Looking at the calendar today, I realized I’ve got a little under a month to finalize the readings for an interdisciplinary honors seminar I’m teaching next term. Begin panic mode… now.
A Thanksgiving Week Bleg
The course is called “Historical Fictions and Fiction as History” and is meant to introduce students to the phenomenon of historical fabrication–that is to say, making crap up and calling it history. We’re going to begin with Geoffrey of Monmouth, some reactions to him, including the various accounts of how England got its name (Hengist’s land, Angle Land, Ing’s Land, Ingerne’s Land, etc.), and a few other select texts from the Trojan legendary. Then we’ll be moving on to Holinshed’s Chronicle and Macbeth. In later weeks we’ll read about the Donation of Constantine and its debunking, a bit from the Reagan biography Dutch , some of Hemingway’s short stories of the Spanish Civil War and his newspaper columns about the same, and Misha, the recently discredited memoir of a Holocaust survivor raised by wolves.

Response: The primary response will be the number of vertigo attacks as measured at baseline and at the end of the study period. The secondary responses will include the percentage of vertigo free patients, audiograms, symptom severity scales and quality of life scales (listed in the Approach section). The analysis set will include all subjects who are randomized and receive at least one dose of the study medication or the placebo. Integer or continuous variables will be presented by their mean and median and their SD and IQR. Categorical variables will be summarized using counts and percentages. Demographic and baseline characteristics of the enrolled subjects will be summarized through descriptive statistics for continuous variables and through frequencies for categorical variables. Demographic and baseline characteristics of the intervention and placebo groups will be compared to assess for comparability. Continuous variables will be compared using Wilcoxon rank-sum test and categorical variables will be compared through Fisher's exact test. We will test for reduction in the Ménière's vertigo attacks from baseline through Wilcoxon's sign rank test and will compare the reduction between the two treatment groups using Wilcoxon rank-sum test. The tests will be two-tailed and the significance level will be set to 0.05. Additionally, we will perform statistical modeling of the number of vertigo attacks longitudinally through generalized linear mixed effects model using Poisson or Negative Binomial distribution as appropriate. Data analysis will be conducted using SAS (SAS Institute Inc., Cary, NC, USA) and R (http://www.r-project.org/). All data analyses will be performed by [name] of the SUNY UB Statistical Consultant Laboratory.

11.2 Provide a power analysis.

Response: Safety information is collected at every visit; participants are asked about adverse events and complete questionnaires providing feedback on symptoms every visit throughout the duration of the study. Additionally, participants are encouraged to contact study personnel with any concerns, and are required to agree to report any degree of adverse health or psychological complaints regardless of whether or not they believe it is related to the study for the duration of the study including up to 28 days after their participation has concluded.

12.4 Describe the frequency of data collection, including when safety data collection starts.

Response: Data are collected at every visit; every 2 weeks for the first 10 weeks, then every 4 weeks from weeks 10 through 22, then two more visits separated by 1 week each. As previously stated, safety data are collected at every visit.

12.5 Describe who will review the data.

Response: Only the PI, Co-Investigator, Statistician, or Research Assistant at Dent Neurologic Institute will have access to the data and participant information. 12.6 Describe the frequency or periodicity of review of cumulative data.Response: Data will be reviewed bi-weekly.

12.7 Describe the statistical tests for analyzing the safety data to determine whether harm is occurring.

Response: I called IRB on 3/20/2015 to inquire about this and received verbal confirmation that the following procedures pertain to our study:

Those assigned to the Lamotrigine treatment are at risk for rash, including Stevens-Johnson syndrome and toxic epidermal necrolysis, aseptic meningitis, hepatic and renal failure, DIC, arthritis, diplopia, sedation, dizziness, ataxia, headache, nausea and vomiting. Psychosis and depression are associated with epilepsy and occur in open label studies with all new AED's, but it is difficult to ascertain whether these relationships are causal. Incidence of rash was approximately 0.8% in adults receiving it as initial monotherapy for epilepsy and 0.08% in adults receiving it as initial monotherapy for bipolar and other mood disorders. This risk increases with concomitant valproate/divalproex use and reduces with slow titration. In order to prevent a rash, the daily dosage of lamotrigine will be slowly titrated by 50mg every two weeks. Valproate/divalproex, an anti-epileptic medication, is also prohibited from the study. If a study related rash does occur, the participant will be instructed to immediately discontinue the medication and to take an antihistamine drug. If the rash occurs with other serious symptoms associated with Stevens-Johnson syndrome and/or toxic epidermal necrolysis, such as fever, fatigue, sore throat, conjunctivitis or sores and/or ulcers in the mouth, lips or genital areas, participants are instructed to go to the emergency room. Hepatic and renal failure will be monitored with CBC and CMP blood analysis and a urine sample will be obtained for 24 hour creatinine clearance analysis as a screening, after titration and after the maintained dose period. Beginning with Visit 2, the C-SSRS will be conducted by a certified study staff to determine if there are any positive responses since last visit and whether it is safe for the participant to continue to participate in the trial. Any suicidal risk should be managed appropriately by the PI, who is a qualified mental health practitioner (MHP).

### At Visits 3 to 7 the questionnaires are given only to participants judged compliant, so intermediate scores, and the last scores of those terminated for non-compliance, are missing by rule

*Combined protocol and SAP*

If the readings so far seem like they’re all over the map, that’s by design. One of the questions the course will attempt to get students to wrestle with is how the genre-divisions between things like history, biography, and creative nonfiction get drawn. Other questions will include what it means for a history to be accurate, the difference between revisionism and due dilligence, and what obligation we have to the dead to get them right.
Now that I sit down and try to plan out the class discussions week-by-week, I realize that I’ve got about four weeks left to play with. So, um, anyone got any suggestions for things to read? Anyone have a favorite now-debunked historical account they’d care to share?
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